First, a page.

The group, led by senior author Dr. Christopher Nimsky, chair of neurosurgery at the University of Marburg, developed a method for CT-guided spine surgery that involved combining AR technology -- including an operating microscope and anatomical mapping software -- with a mobile CT scanner.
For the proof-of-concept study, Nimsky and colleagues acquired the CT scans of 10 patients who underwent surgery for intradural and extradural spinal lesions between June and August 2018. They used automatic image segmentation software to delineate the contours of the vertebrae, tumors, and spinal implants, and then converted the segmented images into 3D AR models.
Next, they input these 3D models into the operating microscope, which allowed the surgeons to see the 3D models superimposed onto the corresponding patient anatomy in real-time. The surgeons were also able to examine the 3D models on a separate screen that displayed the intraoperative CT scans of the patient during surgery.
After successful completion of the surgeries, the researchers found that their technique offered high navigational accuracy, with an average target registration error of approximately 1 mm. The AR technique additionally enabled the surgeons to confirm navigational precision throughout the operation through the assistance of a warning feature that informed them when any shifts in registration occurred.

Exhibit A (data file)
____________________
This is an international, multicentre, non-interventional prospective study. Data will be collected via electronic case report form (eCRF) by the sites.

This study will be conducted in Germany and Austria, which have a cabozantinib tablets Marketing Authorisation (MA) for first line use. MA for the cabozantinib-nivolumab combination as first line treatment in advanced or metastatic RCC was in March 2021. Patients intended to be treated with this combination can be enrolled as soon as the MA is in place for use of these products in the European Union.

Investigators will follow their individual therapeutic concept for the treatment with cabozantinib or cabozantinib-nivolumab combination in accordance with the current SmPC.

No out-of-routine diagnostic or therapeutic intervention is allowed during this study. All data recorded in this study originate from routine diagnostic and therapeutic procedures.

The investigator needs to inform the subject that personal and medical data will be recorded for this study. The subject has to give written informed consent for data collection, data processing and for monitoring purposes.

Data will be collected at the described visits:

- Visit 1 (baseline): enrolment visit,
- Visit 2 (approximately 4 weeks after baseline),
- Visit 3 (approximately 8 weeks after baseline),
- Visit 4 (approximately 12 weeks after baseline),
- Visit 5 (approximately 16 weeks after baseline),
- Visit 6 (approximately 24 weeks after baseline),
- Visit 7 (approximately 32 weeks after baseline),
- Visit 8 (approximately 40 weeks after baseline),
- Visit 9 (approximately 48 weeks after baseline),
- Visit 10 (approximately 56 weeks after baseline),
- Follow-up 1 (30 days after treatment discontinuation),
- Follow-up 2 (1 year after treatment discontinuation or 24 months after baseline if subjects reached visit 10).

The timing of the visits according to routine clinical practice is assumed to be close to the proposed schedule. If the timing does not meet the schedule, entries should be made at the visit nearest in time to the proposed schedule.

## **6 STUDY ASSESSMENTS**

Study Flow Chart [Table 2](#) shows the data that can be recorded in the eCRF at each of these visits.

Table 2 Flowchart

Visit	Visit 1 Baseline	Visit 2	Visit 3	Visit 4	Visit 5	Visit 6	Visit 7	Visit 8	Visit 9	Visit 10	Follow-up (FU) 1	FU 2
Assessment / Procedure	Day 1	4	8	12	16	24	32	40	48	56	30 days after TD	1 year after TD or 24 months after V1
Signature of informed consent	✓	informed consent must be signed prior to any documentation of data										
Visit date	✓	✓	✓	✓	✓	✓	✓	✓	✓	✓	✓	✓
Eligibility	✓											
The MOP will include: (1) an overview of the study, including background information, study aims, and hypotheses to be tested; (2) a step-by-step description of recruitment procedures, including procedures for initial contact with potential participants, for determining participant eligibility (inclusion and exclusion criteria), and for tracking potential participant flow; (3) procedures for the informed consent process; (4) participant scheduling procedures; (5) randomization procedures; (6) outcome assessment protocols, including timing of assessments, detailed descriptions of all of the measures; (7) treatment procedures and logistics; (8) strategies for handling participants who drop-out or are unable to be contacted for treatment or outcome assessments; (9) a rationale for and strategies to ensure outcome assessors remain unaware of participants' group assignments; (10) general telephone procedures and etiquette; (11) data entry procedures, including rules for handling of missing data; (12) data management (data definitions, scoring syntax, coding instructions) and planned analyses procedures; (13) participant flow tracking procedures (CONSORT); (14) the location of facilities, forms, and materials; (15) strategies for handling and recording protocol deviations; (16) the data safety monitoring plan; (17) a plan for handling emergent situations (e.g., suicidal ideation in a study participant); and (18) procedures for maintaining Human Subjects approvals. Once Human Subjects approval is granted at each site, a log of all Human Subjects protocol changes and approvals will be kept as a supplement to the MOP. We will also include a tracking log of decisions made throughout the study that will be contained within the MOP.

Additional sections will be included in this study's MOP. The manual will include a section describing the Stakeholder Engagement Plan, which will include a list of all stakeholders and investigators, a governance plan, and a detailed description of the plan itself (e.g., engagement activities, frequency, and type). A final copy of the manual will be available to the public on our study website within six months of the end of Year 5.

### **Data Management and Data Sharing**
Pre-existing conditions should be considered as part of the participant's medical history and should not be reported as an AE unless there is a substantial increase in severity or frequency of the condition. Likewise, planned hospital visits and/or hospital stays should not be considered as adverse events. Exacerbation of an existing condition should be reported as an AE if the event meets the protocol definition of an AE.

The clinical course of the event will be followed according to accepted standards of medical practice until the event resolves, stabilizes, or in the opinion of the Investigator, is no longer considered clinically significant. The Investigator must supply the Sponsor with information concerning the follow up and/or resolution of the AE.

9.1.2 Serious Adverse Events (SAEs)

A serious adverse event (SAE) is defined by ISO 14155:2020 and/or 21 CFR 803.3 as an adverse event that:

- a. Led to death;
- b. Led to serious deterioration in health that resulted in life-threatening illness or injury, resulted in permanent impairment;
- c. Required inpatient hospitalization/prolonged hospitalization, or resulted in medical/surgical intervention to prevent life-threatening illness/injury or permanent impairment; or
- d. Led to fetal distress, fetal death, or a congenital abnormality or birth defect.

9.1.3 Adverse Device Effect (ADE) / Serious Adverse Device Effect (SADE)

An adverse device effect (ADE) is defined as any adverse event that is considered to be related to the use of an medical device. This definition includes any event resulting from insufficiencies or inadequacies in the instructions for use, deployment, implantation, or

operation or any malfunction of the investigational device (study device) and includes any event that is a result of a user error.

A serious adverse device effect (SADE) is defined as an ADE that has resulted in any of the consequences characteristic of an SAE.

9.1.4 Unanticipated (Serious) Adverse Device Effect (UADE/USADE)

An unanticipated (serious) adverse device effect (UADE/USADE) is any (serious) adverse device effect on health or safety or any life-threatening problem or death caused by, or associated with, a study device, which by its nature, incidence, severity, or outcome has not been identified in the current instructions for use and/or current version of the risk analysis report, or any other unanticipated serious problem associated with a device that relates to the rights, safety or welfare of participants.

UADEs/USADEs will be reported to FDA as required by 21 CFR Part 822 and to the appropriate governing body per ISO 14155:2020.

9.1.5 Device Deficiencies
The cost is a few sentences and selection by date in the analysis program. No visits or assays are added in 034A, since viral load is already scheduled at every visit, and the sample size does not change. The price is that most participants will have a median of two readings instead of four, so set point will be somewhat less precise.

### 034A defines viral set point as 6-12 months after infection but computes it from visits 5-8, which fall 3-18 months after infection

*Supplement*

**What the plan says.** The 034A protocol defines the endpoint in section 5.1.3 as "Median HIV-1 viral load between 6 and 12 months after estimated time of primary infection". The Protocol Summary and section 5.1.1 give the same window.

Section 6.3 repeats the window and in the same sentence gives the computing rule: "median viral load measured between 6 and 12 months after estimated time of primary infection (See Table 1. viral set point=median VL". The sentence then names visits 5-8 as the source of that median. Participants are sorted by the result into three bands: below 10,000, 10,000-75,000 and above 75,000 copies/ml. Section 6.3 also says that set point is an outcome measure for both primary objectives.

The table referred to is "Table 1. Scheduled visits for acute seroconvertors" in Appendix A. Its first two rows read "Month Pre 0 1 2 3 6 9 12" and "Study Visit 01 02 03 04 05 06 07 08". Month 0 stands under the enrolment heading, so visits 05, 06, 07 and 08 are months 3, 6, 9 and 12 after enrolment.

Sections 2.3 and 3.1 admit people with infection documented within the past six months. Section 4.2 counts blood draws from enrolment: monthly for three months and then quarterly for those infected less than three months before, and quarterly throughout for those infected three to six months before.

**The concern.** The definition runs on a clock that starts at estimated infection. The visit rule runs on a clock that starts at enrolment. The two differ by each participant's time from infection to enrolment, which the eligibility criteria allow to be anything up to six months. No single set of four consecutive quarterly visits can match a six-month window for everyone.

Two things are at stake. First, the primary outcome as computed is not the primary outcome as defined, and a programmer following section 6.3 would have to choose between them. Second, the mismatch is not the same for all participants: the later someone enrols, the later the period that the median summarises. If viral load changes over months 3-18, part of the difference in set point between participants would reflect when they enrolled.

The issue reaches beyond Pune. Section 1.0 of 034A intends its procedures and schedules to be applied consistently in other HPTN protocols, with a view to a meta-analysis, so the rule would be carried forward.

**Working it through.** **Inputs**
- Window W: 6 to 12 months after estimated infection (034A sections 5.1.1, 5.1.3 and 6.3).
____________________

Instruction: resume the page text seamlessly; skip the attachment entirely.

Incorporating AR navigation registration into the spine surgery workflow only added five minutes to the total procedure time. It also allowed the surgical team to rely less on intraoperative CT guidance, lowering the overall CT radiation exposure by roughly 70%. The mean radiation exposure for the study was between 0.35 mSv and 0.98 mSv in the cervical spine, 2.16 mSv and 6.92 mSv in the thoracic spine, and 3.55 mSv and 4.2 mSv in the lumbar spine, compared with an estimated 10.3 mSv based on reports in the current literature.
The surgeons primarily used AR to facilitate the identification of tumor borders in this study, but they suggested that physicians could also use the technology to pinpoint vascular spinal lesions, guide pedicle screw implantation, and aid bone resection, among other tasks.
"AR greatly supports the surgeon in understanding the 3D anatomy, thereby facilitating surgery," the authors wrote. "Using the implemented technique and workflow offers a wide variety of potential applications for AR support in spinal surgery."
AR technology offers "new avenues" for facilitating surgical procedures in the spine, Nimsky and colleagues added. Though they were not able to quantify the immediate benefits that the patients may have received, the researchers emphasized the consistently high reliability of the technique in their small cohort.
"Without doubt, this technology will find its way into routine clinical applications, while optimal solutions need to be further developed. ... It is therefore likely that not only the AR devices have to be adapted to the surgical procedure, but also the surgical procedure itself will be changed by AR resulting in more minimally invasive procedures," they concluded.
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